How can we possibly have debates this boring when the times are so tense? War on terrorism, Russia violently on the rise, Iran about to get Nukes, Israel's enemies rearming under the nose of the UN, the great financial scare of '08. Geez, can we please, maybe get a little more passionate about all this stuff?
Dick Morris, below, echos my own feelings (my running debate commentary is here):
Why is McCain so bad at answering all of these ridiculous statements from Obama? A Democrat criticizes a Republican administration for high deficits? McCain can't even think to mention that maybe 9/11 had something to do with increased spending?
This was the worst-moderated debate in the history of presidential debates,” one McCain campaign insider told me just moments after John McCain and Barack Obama left the stage at Belmont University in Nashville. “The audience and the American people should feel robbed — that the one opportunity they had to ask questions of the presidential candidates was taken from them by Tom Brokaw.”
eyond McCain’s new plan, and the various instances of alleged ill will between the candidates, there really wasn’t much else that was noteworthy in Nashville Tuesday night. There were no new lines of argument and no gloves-off references to William Ayers, Jeremiah Wright, or any other Obama associates. Before the debate, McCain aides suggested to me that there wouldn’t be any serious fisticuffs because the format wasn’t conducive to that sort of thing. And indeed, there were none. So now, if McCain wants to come out swinging, he has one more chance, at the last debate, scheduled for next Wednesday at Hofstra University in New York.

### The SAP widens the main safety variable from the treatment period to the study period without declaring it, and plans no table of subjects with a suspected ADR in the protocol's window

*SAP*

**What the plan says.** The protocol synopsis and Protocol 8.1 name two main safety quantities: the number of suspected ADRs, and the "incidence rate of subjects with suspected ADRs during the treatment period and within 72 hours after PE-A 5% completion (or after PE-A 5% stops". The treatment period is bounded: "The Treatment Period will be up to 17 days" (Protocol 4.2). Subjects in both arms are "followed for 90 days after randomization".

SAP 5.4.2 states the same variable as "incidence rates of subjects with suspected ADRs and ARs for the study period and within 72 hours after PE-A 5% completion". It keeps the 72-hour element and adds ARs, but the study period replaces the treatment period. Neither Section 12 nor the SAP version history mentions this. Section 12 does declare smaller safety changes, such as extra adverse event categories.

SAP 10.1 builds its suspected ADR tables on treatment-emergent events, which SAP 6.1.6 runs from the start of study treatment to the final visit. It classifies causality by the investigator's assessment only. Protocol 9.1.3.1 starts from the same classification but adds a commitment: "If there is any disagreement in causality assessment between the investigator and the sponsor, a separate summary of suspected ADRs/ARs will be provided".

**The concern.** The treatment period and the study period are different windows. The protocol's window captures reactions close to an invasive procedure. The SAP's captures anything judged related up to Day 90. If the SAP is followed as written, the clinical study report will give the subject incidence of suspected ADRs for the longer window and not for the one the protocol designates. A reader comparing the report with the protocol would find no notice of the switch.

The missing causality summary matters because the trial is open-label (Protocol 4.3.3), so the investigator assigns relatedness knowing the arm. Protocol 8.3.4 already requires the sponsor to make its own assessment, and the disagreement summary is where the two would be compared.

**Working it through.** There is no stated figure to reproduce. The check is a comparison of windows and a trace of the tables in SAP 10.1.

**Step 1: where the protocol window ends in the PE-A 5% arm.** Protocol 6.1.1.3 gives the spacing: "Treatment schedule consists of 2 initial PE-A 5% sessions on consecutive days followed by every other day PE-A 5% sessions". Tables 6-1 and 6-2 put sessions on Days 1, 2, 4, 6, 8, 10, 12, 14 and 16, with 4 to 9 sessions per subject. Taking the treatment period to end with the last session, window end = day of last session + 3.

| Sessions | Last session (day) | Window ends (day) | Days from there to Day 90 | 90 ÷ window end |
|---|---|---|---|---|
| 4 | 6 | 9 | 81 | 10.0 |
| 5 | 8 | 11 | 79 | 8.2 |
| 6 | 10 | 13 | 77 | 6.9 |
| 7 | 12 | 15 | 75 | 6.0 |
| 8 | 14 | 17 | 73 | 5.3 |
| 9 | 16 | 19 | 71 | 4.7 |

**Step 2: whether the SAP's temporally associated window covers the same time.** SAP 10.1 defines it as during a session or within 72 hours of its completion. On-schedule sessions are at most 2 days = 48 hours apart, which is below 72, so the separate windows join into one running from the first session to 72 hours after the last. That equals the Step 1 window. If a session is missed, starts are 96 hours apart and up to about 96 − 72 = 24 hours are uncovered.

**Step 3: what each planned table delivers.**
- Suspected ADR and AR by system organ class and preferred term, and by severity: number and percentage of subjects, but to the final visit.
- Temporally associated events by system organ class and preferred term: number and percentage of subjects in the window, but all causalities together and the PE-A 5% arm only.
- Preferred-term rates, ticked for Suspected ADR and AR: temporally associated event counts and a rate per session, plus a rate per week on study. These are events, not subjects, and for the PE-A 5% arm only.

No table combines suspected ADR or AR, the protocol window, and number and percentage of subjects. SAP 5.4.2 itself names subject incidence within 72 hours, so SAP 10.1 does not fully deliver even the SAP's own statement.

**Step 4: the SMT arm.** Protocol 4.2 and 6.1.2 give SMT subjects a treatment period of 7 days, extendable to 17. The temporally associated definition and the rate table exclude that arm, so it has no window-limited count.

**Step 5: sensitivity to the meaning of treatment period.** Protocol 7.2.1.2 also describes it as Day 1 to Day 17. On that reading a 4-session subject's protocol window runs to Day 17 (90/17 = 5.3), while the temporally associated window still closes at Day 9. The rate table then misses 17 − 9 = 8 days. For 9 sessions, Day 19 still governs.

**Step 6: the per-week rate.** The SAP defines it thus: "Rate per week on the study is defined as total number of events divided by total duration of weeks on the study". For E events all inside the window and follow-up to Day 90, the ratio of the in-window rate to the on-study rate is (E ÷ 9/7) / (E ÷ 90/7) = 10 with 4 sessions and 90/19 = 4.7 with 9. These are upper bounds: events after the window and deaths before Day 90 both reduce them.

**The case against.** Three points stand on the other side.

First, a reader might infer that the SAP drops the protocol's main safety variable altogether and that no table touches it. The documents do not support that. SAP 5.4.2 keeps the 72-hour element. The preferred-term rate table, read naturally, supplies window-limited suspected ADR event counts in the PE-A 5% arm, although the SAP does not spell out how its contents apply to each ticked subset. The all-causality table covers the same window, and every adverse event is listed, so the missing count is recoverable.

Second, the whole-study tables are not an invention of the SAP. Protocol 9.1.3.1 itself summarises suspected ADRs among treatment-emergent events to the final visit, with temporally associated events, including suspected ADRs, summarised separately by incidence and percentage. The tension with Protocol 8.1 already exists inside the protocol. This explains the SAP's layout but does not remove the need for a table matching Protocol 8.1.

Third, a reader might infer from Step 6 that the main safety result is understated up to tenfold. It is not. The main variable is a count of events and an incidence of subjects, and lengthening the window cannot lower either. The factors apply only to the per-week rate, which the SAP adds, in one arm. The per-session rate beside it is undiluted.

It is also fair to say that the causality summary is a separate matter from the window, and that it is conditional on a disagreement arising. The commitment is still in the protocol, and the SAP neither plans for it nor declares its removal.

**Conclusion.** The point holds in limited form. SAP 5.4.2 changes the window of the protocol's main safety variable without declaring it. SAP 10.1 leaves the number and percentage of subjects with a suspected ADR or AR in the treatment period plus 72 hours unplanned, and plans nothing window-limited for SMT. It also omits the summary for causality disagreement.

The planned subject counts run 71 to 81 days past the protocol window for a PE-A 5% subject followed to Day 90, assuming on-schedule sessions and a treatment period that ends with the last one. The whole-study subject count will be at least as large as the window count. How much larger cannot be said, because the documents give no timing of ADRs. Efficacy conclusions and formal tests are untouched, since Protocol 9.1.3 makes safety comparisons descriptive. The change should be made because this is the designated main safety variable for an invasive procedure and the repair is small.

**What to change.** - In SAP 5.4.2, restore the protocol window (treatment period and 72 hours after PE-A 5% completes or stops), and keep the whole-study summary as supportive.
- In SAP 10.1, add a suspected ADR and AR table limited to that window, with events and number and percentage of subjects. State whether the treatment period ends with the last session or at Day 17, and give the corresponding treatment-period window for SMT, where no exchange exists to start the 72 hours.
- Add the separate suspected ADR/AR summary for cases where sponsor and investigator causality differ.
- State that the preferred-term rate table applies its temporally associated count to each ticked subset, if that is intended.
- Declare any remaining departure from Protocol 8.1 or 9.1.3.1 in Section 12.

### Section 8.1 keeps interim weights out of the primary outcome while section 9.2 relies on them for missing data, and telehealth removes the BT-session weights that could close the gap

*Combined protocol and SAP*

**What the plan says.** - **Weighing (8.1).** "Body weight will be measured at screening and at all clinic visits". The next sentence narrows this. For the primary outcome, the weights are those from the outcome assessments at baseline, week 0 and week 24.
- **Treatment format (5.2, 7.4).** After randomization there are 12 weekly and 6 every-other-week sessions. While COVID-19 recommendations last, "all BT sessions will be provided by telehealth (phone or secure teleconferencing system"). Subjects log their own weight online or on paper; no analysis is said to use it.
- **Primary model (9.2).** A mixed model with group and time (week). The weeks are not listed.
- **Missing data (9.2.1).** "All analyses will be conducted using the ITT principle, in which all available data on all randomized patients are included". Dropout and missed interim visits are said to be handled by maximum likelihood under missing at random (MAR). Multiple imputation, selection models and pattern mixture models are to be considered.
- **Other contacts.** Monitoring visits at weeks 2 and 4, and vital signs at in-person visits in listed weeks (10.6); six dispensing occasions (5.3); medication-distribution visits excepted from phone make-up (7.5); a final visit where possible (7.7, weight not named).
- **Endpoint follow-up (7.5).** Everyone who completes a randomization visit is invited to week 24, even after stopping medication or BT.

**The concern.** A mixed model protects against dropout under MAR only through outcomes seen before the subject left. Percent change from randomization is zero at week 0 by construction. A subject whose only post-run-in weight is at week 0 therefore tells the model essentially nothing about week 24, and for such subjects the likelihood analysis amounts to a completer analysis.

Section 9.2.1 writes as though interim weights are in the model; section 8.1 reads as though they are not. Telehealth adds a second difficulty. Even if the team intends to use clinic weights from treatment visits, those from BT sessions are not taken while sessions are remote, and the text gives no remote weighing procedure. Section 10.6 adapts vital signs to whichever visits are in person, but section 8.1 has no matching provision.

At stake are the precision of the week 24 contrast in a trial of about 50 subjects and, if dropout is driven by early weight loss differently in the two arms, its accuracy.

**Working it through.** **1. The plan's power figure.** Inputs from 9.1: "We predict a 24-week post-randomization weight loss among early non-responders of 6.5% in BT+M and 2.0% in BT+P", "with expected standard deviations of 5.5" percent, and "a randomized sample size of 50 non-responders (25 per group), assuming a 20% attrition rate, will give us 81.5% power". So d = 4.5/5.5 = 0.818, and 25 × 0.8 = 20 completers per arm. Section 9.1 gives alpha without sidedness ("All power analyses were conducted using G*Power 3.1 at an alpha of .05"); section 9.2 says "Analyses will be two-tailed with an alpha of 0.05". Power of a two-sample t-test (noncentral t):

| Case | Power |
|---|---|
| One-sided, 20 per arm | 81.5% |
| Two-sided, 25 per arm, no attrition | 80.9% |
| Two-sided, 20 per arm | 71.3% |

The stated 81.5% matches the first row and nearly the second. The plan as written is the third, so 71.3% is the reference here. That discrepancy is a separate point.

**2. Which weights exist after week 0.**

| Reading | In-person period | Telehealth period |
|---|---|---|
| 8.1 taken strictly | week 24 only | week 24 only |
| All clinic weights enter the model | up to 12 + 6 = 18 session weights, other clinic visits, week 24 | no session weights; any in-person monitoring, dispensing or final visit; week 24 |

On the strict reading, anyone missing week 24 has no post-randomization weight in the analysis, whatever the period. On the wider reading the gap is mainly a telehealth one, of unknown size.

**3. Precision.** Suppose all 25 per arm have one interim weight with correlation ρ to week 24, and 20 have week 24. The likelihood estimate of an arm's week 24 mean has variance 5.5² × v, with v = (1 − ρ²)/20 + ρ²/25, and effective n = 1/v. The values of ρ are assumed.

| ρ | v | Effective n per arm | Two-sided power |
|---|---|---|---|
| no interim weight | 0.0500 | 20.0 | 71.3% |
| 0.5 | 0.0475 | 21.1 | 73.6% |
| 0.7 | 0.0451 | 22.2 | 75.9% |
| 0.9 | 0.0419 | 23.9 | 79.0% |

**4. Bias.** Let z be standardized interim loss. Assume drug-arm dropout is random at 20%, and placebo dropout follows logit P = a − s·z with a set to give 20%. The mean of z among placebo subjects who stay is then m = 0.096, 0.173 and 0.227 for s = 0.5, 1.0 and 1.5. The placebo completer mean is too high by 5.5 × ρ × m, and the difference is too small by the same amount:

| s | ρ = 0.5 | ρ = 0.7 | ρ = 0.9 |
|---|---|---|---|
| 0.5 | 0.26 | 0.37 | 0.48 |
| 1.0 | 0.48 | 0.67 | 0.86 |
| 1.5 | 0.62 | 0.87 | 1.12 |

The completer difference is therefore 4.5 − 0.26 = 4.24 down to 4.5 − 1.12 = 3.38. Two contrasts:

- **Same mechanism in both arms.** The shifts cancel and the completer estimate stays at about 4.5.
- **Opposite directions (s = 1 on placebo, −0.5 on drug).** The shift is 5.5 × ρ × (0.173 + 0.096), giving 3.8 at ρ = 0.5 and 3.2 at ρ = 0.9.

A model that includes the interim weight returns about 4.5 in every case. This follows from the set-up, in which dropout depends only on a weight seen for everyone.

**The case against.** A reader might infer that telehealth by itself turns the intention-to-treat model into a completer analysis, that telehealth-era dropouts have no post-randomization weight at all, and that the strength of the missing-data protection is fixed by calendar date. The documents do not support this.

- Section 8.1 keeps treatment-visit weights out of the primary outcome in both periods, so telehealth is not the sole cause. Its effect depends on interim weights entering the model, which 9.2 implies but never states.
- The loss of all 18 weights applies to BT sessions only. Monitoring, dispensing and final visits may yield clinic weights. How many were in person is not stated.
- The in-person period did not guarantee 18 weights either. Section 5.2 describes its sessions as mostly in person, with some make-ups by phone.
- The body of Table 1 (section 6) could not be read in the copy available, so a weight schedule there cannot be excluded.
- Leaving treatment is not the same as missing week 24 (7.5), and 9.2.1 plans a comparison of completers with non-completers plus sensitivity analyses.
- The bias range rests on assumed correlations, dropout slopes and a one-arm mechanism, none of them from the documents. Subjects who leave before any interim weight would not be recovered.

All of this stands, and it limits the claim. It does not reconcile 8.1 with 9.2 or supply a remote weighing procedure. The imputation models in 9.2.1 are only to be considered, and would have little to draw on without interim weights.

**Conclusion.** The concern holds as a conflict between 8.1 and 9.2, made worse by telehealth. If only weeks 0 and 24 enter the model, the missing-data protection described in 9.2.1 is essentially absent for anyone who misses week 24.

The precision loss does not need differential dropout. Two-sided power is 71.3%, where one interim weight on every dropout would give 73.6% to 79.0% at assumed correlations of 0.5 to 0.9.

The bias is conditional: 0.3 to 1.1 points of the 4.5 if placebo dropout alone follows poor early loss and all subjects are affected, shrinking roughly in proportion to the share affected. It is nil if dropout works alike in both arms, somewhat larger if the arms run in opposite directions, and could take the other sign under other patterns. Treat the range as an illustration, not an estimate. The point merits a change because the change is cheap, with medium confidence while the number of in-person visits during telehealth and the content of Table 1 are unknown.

The Wall Street Journal - What The Candidates Said
Dick Morris: McCain's Missing Punch
John McCain probably won last night's debate on points - but he needed a knockout, and he didn't get it.
His proposal to help homeowners by buying their mortgages was well articulated. He also scored well on entitlements and, as always, emerged ahead on foreign policy.
But Obama dodged and weaved his way out of trouble.
McCain failed to rebut patently absurd claims - like Obama's claim to favor nuclear power, his "plan" to cut taxes on 95 percent of Americans and his charge that McCain would shower CEOs with new tax breaks.Incredibly, McCain even let Obama get away with lamenting the high deficit.
McCain needed to punch through on two issues, taxes and values: how Obama's policies will crush the economy, and how Obama's core beliefs are far outside the mainstream. He landed a lot of blows last night - but Obama managed to brush them off.
McCain entered the debate nine points down in the Gallup and Rasmussen polls. His performance won't even start to close the gap.
Ed Morrisey, of Hot Air: Both Men Improve; McCain Wins on Points
I thought the town-hall format was a joke, though. Brokaw and his team selected the questions ahead of time and chose the participants, and in the end it just looked like Brokaw had outsourced some of the moderator duties to guest voices.
McCain won, but he didn’t score a knockout by any stretch of the imagination. Is this a game-changer? I think not. It may help narrow the gap a little, but I think the two men are pretty evenly matched in these debates. I wouldn’t expect a knockout in the last debate, either.
With the country at one of its most interesting—not to mention terrifying—moments in a generation, John McCain and Barack Obama met in Nashville for what was surely one of the dullest and was definitely the least satisfying presidential debate in memory.
How the he** did candidates manage to be so timid and uninspiring at a time when American troops are in two problematic wars, the world financial markets are in scary free fall and the Dow has lost 1,400 points since Oct. 1? This is a moment history rarely sees – and both men blew it.
It would be hard to cook up a duller way of debating than we witnessed last night. The commission allowed the cautious handlers of the presidential campaigns to negotiate a format designed to limit improvisation, intellectual engagement and truth-telling.
The rules were so constraining, it begs the question: why even put a moderator in the chair? Tom Brokaw threw up his hands from the outset, apologizing for the constraints he was under, which didn’t allow him to press on evasive answers or encourage a promising exchange.
If you like this article, click the buzz button below.